Monday, May 8, 2017

Dummheit 6

A case in point: Wakefield — who is no longer a doctor, having been booted from the profession in his home country — met repeatedly with immigrant families in a Minnesota Somali community, where legitimate concern over autism diagnoses had taken root.

That community is now ground zero for the state's worst measles outbreak in three decades. More than 40 people — nearly all of them children — have been infected with the disease, which was previously, thanks to vaccines, eradicated in the U.S.

Before anybody pipes up with that whimsical scrap of unicorn lore that holds measles to be a minor, "natural" ailment, a childhood rite of passage, let us recall that science — actual doctors — know complications can include pneumonia, brain swelling, blindness and death. As of late last week, nearly a dozen of the Minnesota children had been hospitalized…

I wish somebody would remind those folks that this man is not a doctor, that he lost that privilege when British authorities revoked his license. Now, he spends his time spreading his made-up theories through films and books, by being the guest of honor at lucrative dinners and speaking gigs, and by filing costly nuisance lawsuits against anybody who tries to tell the truth about him…

In revoking Wakefield's medical license in 2010, the U.K. General Medical Council cited serious professional misconduct, including lying, faking results, having financial conflicts and disregarding "the clinical interests of vulnerable patients."

In a just world, he would be picking lint and dining on gruel in a Dickensian workhouse. He is not. ..

So tell me: What do you call somebody who gambles with their own child's well-being on a bucket of completely debunked baloney? What name do you use for people who prey on the desperation of parents of autistic children? How about somebody who, by refusing to vaccinate their own children, puts yours at risk — kids who are in the small percentage who do not respond to vaccines, or babies too young for inoculation?

Suckers? Charlatans? Parasites? In the interests of making nice, I'll let you decide.
Courtesy of a colleague


  1. Galen, thank you for this artcle. Your contribution to the pediatric neurology world is priceless.

    The answer to your question is way easier than assumed: the appropriate term is: criminal. In order to prevent us from Wakefield and alikes some ordinary jail would be the right place for them.

  2. Measles (Rubeola)
    Updated 5/26/17

    Confirmed cases as of May 26, 2017: 68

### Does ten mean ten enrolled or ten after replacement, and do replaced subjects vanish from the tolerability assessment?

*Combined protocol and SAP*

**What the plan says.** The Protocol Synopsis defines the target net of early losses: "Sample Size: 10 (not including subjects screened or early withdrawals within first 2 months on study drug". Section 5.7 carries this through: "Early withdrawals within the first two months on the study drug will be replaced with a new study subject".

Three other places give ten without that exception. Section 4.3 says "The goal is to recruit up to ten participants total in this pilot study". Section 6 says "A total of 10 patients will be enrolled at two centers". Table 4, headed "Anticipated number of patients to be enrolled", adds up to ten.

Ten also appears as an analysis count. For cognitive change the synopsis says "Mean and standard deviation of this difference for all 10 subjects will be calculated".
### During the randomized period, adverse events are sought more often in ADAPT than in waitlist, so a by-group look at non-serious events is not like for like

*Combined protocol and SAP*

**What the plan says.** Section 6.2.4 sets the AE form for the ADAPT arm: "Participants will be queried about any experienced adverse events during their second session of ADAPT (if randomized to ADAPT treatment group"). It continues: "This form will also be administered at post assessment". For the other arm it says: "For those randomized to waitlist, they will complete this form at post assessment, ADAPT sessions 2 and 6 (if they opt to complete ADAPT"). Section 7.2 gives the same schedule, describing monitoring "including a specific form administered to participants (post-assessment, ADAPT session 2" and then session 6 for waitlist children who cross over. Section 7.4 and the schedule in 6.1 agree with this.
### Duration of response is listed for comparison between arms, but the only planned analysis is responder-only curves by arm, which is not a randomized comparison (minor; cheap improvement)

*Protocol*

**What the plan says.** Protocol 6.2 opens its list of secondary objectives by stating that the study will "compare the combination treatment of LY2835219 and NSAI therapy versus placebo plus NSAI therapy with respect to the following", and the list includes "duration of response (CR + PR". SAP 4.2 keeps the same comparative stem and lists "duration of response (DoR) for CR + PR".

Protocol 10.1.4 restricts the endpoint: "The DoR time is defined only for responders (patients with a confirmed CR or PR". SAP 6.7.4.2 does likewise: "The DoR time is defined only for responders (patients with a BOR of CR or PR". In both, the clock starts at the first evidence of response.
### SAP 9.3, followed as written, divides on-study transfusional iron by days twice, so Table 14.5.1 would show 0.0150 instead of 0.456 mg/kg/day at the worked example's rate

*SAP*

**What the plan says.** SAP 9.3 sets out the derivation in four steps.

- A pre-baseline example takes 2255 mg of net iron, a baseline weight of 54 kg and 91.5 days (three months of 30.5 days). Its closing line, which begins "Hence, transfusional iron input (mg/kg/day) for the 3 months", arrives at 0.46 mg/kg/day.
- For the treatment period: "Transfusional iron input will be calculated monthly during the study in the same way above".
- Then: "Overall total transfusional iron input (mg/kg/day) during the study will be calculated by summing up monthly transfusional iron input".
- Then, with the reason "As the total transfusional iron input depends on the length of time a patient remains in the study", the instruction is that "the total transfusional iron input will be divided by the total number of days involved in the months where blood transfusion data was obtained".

(Updated Monday-Friday at 1 p.m. No update on Memorial Day.)

    2017 Outbreak Overview
    68 total cases:
    59 in Hennepin County
    3 in Ramsey County
    4 in Crow Wing County
    2 in Le Sueur County

    Vaccination status:
    64 confirmed to be unvaccinated
    1 had 1 dose of MMR
    3 had 2 doses of MMR

    65 in children (ages 0-17 years)
    3 cases in adults

    58 are Somali Minnesotan
    7 are White/Non-Hispanic
    3 are White/Hispanic

  3. As Oliver explained, many of these fears stem from a study that suggested a link between autism and the vaccine for measles, mumps and rubella (MMR). The study has since been retracted and its author, Andrew Wakefield, has had his license revoked and been accused of distorting his findings.

    “He’s basically the Lance Armstrong of doctors,” said Oliver.

    And yet Wakefield still gives talks around the world, including in Minneapolis, where the plummeting vaccination rate among the Somali community has led to a major outbreak of measles, a disease Oliver described as “infectious as ‘Happy’ by Pharrell.” (He also cited an outbreak in France where 15,000 people became ill and six died.)

    Though numerous subsequent studies have failed to find a link between vaccines and autism, the fear persists, leading to lower vaccination and also taking away resources “from studying actual causes and treatments,” Oliver noted.

    The host also had some harsh words for Dr. Bob Sears, the Orange County physician who’s built an empire based on vaccine skepticism, while admitting that his alternative vaccination schedule is not based on any peer-reviewed studies.

    “Your job is to make sure children don’t get deadly diseases, not to make parents feel comfortable,” he said. “You’re a pediatrician, not a flask of whiskey tucked into a Baby Bjorn.”

    Oliver argued that Sears likes to have it both ways, seeming to support science-based medicine while once in a while saying things like “vaccines don’t cause autism except when they do.”

    The line inspired Oliver to fire back with this: “Don’t worry, opportunist quacks writing books that fan the flames of people’s unfounded fears don’t cause a legitimate public health hazard, except when they do.”...

    While Hollywood has a reputation as a bastion of "anti-vaxx" sentiment, Oliver seems to be among the majority in late-night TV in siding with the scientific community. Several other shows — including “The Colbert Report,” “The Daily Show,” “Jimmy Kimmel Live" and "Conan" — have also mocked vaccine critics.